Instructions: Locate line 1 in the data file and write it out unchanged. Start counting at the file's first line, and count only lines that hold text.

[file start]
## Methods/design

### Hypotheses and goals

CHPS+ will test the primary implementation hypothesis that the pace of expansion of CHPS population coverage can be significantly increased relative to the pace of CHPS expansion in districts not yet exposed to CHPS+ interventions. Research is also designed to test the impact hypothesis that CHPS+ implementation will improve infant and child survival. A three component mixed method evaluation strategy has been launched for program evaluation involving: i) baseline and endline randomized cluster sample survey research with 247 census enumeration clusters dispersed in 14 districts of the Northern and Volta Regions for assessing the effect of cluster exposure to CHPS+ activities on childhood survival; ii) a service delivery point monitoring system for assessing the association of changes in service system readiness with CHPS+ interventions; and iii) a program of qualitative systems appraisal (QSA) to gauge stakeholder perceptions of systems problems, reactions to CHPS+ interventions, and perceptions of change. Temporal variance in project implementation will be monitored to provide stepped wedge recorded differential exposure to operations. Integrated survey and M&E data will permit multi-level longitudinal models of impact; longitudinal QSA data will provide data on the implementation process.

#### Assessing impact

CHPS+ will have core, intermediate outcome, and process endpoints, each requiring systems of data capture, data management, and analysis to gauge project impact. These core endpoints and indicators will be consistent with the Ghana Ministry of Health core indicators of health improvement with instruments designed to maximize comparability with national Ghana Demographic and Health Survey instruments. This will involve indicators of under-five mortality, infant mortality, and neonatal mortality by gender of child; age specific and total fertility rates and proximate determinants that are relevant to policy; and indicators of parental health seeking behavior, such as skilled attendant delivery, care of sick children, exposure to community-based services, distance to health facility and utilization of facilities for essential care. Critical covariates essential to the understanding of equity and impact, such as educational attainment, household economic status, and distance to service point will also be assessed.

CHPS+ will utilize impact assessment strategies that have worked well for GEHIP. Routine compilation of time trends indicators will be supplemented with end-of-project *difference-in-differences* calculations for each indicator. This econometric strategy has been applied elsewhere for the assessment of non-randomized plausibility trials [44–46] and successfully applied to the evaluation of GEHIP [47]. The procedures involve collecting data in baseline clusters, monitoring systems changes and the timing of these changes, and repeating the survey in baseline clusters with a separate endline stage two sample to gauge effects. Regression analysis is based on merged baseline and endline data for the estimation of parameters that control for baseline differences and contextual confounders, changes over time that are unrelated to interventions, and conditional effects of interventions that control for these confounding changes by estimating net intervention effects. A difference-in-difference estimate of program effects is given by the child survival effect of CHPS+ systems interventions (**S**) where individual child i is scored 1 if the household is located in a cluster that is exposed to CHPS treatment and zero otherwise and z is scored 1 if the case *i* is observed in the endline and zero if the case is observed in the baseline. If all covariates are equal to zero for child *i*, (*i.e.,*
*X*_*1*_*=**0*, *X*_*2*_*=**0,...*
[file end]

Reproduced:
## Methods/design